Let's implement a hash table in C. We'll write a hash table that stores strings, and to handle collisions we'll use separate chaining.

Data structures

First we define our data structures

1. We begin with our linked lists (for separate chaining):

typedef struct _list_t_ { char *string; struct _list_t_ *next; } list_t;

2. Now we need a hash table structure.

typedef struct _hash_table_t_ { int size; /* the size of the table */ list_t **table; /* the table elements */ } hash_table_t;
Why did we declare the table as list_t **table? We don't know up front how big we want the table to be. Therefore, we need to make the table a dynamic array. Remember that an array is just a big block of memory and is basically synonymous with a pointer (see the SparkNotes on arrays and pointers. What we have is a pointer to a pointer to a linked list; thus list_t **table.


What basic operations do we need to be able to perform with our hash tables?: 1) We need to be able to create a table. 2) We need to be able to hash; thus we need a hash function. 3) We need to be able to free a table. 4) We need to be able to insert into them. 5) We need to be able to lookup an element in them. That should do it for a basic implementation.

1. Creation. We need to be able to create a hash table, something like:

hash_table_t *my_hash_table; int size_of_table = 12; my_hash_table = create_hash_table(size_of_table);
The creation function might look something like this:
hash_table_t *create_hash_table(int size) { hash_table_t *new_table; if (size<1) return NULL; /* invalid size for table */ /* Attempt to allocate memory for the table structure */ if ((new_table = malloc(sizeof(hash_value_t))) == NULL) { return NULL; } /* Attempt to allocate memory for the table itself */ if ((new_table->table = malloc(sizeof(list_t *) * size)) == NULL) { return NULL; } /* Initialize the elements of the table */ for(i=0; i<size; i++) new_table->table[i] = NULL; /* Set the table's size */ new_table->size = size; return new_table; }

2. Our hash function. We'll go with a relatively simple one.

unsigned int hash(hash_table_t *hashtable, char *str) { unsigned int hashval; /* we start our hash out at 0 */ hashval = 0; /* for each character, we multiply the old hash by 31 and add the current * character. Remember that shifting a number left is equivalent to * multiplying it by 2 raised to the number of places shifted. So we * are in effect multiplying hashval by 32 and then subtracting hashval. * Why do we do this? Because shifting and subtraction are much more * efficient operations than multiplication. */ for(; *str != '\0'; str++) hashval = *str + (hashval << 5) - hashval; /* we then return the hash value mod the hashtable size so that it will * fit into the necessary range */ return hashval % hashtable->size; }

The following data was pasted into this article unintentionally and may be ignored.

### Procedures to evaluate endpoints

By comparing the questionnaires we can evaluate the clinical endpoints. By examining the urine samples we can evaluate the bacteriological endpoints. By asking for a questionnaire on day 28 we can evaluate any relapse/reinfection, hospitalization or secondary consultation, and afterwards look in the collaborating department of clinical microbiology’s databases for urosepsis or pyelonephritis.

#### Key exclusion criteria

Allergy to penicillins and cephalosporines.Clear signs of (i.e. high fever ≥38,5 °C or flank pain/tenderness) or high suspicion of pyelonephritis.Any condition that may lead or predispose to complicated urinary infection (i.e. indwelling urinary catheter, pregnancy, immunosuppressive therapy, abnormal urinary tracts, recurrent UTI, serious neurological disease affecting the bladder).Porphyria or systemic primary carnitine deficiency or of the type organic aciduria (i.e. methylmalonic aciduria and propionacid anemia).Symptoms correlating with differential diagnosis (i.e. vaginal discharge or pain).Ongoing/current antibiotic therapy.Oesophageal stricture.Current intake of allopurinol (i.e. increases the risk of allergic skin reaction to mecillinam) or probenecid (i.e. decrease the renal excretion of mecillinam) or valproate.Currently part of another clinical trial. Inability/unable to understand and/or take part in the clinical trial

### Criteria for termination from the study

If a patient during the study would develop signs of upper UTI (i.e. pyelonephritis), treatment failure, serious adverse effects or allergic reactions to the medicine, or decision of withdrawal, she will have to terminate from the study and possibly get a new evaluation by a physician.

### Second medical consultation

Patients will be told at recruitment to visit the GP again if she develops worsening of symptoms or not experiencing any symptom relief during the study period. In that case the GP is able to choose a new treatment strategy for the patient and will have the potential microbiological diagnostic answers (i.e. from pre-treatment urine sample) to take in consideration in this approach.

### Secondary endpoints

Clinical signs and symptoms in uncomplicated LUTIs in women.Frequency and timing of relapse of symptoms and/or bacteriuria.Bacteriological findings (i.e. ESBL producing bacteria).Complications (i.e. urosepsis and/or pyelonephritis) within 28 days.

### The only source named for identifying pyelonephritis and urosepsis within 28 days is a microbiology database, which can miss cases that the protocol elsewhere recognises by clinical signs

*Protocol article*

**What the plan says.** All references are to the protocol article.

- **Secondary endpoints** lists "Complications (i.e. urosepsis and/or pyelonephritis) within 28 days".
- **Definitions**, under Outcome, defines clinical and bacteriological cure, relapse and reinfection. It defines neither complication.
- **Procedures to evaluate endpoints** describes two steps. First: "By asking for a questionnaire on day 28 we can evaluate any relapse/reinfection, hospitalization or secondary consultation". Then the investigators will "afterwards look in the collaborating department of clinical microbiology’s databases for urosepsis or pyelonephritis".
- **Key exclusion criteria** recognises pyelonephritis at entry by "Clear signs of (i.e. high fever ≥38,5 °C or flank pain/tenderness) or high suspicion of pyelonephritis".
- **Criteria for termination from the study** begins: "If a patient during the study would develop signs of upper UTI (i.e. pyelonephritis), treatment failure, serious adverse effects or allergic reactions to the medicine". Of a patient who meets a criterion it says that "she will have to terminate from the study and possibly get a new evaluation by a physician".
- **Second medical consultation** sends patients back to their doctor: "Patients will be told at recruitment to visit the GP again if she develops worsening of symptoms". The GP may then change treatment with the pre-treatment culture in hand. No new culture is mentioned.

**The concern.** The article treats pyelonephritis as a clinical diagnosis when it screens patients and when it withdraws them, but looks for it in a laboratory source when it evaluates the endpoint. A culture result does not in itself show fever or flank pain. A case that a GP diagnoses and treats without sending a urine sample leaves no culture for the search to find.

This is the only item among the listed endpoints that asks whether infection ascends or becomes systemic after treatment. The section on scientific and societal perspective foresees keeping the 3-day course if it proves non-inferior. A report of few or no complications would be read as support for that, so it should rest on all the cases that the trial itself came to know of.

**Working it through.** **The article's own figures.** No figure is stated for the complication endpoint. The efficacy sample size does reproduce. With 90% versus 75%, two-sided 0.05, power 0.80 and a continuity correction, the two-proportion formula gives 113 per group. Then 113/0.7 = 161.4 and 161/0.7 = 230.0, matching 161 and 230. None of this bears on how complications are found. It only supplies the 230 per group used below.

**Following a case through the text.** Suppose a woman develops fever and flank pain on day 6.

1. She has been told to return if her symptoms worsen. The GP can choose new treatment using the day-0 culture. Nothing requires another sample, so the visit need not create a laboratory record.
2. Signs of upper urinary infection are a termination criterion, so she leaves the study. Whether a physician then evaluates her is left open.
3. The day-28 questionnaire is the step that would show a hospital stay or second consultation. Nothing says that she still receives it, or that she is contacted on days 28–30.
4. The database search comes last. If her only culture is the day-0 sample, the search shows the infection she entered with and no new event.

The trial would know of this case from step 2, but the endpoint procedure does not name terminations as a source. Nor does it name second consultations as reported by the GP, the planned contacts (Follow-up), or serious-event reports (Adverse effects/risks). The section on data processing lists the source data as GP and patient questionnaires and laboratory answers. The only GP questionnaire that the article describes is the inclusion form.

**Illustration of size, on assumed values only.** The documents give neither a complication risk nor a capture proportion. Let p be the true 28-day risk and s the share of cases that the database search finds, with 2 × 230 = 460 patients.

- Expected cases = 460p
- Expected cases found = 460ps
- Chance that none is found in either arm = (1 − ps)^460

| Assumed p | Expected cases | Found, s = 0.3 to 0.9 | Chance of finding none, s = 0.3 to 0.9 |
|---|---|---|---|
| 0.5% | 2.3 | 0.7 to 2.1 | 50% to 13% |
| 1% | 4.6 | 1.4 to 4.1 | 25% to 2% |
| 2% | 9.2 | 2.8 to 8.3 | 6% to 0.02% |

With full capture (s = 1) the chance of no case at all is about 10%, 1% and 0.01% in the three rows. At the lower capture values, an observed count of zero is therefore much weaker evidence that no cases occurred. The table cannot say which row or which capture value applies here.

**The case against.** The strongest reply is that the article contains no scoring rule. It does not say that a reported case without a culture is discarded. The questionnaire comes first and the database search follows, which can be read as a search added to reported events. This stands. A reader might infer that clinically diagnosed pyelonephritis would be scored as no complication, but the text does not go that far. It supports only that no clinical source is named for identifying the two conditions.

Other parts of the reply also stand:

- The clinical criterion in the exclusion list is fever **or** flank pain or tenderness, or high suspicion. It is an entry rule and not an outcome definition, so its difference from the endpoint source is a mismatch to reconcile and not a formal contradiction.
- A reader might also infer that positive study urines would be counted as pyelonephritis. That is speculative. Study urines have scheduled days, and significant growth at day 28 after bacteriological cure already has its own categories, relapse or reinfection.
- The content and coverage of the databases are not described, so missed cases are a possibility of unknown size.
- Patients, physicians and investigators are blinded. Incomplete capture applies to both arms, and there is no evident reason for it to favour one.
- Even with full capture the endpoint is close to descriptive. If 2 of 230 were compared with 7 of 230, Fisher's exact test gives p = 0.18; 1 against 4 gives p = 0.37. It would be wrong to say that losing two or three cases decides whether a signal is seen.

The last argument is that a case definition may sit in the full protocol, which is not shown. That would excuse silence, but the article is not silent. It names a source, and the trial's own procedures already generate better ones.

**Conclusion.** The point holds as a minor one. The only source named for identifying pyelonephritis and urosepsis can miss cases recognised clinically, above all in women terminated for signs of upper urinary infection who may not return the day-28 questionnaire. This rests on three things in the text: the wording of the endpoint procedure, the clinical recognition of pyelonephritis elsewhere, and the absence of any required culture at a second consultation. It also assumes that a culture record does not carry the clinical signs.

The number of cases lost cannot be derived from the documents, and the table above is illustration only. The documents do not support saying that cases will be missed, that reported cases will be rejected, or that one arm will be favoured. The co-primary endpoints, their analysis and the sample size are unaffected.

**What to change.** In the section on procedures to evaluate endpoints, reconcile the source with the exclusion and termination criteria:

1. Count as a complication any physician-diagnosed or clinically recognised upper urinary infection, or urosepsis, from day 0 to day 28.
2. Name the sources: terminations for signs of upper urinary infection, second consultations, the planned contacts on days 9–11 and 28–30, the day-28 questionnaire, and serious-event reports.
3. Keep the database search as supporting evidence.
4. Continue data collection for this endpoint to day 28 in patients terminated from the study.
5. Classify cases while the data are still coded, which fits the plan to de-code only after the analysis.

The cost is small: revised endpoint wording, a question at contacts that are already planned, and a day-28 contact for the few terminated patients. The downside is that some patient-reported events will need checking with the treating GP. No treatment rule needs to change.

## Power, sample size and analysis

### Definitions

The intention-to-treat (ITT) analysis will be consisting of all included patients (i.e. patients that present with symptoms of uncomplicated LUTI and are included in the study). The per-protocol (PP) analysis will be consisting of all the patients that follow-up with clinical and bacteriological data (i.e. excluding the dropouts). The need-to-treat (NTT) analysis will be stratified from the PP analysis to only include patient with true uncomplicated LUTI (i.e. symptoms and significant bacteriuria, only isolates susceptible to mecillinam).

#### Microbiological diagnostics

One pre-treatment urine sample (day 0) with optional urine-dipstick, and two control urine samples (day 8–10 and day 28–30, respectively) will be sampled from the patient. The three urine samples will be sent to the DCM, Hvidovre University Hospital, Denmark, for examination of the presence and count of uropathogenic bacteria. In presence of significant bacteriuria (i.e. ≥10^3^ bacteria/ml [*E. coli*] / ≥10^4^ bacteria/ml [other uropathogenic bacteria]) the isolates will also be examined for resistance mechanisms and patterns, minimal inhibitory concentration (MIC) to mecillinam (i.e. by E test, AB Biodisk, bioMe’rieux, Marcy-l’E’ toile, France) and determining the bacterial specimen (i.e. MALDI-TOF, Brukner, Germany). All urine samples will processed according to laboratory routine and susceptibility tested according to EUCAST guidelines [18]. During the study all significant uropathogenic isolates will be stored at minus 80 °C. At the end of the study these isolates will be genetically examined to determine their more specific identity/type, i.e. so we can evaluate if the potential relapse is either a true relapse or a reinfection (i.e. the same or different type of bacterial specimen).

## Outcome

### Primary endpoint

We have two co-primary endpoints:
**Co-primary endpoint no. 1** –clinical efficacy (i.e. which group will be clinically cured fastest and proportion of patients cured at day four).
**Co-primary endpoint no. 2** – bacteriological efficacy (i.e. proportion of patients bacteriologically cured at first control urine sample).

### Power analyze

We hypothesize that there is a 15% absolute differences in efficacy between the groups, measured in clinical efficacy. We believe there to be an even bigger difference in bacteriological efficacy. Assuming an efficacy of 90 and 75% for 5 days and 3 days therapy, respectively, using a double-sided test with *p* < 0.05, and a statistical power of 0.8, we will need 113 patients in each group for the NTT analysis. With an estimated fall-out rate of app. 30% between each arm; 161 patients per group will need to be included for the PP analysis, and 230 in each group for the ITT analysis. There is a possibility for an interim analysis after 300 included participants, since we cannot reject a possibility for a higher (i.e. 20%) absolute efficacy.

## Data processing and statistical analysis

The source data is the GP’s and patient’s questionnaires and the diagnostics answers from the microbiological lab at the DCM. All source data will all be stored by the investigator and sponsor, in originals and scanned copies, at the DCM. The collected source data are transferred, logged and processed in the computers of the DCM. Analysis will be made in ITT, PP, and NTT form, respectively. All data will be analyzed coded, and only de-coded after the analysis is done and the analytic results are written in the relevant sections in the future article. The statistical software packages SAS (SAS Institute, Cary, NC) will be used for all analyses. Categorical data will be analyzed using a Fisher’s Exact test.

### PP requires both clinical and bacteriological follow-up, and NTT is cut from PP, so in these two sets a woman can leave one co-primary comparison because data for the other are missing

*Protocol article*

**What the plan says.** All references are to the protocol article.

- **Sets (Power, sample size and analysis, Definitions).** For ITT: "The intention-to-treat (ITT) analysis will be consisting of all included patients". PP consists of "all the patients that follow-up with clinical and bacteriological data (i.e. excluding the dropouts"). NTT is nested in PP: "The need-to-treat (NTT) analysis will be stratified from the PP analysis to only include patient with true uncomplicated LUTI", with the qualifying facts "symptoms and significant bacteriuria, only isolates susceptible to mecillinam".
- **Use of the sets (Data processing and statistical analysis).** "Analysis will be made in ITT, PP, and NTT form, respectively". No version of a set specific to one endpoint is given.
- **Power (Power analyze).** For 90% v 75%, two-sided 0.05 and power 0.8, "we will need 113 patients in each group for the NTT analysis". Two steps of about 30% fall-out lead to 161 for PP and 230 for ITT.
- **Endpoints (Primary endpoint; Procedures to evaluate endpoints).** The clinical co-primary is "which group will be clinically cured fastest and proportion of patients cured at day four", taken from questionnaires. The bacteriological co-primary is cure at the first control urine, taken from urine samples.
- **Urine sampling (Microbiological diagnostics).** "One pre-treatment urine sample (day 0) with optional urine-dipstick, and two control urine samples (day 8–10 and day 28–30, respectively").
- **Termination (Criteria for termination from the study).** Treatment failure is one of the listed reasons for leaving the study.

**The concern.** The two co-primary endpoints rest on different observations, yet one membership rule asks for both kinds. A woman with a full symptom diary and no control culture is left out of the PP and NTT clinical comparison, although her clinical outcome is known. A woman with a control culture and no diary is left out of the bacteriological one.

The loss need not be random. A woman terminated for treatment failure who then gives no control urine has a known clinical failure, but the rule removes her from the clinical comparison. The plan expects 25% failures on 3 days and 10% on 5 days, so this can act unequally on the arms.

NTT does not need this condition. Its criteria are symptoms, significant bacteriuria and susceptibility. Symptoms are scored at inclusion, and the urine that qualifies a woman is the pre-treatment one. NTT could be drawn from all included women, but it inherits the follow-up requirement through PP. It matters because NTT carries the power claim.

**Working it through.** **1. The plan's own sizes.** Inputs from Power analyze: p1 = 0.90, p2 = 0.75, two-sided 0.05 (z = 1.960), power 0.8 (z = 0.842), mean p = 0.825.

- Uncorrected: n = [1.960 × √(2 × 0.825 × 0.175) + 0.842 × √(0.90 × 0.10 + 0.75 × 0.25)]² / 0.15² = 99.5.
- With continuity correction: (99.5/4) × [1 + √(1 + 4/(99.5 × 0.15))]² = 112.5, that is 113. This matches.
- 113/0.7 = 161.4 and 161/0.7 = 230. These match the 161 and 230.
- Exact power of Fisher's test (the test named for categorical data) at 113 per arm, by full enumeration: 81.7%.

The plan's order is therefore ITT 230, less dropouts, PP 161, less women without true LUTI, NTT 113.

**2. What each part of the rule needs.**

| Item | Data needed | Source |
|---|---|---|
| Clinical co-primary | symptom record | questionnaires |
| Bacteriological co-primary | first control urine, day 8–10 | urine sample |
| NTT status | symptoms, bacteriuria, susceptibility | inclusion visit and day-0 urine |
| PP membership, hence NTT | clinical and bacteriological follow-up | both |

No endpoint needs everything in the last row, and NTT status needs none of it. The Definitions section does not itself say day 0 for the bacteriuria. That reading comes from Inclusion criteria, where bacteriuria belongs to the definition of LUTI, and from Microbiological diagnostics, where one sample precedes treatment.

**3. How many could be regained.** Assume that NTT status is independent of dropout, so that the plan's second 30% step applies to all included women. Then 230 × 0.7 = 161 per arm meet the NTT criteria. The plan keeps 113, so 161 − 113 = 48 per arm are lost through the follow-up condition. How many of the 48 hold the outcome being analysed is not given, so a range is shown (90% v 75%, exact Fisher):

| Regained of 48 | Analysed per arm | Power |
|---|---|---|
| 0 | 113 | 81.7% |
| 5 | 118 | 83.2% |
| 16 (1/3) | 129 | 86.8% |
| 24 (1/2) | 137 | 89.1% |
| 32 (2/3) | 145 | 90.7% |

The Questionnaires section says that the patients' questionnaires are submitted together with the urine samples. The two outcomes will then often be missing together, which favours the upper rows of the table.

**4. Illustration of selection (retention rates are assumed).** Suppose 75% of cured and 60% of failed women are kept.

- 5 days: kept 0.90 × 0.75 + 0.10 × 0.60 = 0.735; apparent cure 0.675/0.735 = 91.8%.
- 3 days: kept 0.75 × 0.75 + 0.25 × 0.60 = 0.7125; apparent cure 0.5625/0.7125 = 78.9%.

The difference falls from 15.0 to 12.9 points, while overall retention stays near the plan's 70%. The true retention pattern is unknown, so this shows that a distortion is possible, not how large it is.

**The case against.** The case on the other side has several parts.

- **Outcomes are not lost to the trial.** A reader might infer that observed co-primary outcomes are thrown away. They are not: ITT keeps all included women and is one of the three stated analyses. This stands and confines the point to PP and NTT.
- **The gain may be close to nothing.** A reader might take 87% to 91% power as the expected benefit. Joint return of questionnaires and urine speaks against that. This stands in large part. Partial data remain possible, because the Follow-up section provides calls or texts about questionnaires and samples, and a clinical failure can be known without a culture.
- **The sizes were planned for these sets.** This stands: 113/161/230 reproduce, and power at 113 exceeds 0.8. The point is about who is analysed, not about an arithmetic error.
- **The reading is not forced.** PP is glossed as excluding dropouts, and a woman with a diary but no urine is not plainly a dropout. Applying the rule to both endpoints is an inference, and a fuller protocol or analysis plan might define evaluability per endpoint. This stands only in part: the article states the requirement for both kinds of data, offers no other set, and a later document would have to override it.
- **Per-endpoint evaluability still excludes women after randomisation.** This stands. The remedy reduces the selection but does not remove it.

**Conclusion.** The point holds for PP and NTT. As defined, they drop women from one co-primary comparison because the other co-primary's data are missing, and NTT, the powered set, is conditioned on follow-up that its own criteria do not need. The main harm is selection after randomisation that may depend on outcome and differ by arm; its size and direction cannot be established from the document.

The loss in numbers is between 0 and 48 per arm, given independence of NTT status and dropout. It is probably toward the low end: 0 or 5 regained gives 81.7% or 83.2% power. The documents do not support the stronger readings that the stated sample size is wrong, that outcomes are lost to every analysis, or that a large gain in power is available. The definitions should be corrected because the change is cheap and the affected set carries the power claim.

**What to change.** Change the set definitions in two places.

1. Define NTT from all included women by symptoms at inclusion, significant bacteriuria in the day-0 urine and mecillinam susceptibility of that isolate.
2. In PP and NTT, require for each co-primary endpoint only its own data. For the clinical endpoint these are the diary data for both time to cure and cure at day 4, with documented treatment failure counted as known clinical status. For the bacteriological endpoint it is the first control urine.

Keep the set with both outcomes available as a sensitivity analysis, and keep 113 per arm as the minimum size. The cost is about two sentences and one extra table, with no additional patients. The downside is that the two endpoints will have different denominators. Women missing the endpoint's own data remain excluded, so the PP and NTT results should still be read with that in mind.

3. String lookup. Doing a string lookup is as simple as hashing the string, going to the correct index in the array, and then doing a linear search on the linked list that resides there.

list_t *lookup_string(hash_table_t *hashtable, char *str) { list_t *list; unsigned int hashval = hash(hashtable, str); /* Go to the correct list based on the hash value and see if str is * in the list. If it is, return return a pointer to the list element. * If it isn't, the item isn't in the table, so return NULL. */ for(list = hashtable->table[hashval]; list != NULL; list = list->next) { if (strcmp(str, list->str) == 0) return list; } return NULL; }

4. Inserting a string. Inserting a string is almost the same as looking up a string. Hash the string. Go to the correct place in the array. Insert the new string at the beginning.

int add_string(hash_table_t *hashtable, char *str) { list_t *new_list; list_t *current_list; unsigned int hashval = hash(hashtable, str); /* Attempt to allocate memory for list */ if ((new_list = malloc(sizeof(list_t))) == NULL) return 1; /* Does item already exist? */ current_list = lookup_string(hashtable, str); /* item already exists, don't insert it again. */ if (current_list != NULL) return 2; /* Insert into list */ new_list->str = strdup(str); new_list->next = hashtable->table[hashval]; hashtable->table[hashval] = new_list; return 0; }

5. Deleting a table. Freeing up the memory you use is a very good habit, so we write a function to clear out the hashtable.

void free_table(hash_table_t *hashtable) { int i; list_t *list, *temp; if (hashtable==NULL) return; /* Free the memory for every item in the table, including the * strings themselves. */ for(i=0; i<hashtable->size; i++) { list = hashtable->table[i]; while(list!=NULL) { temp = list; list = list->next; free(temp->str); free(temp); } } /* Free the table itself */ free(hashtable->table); free(hashtable); }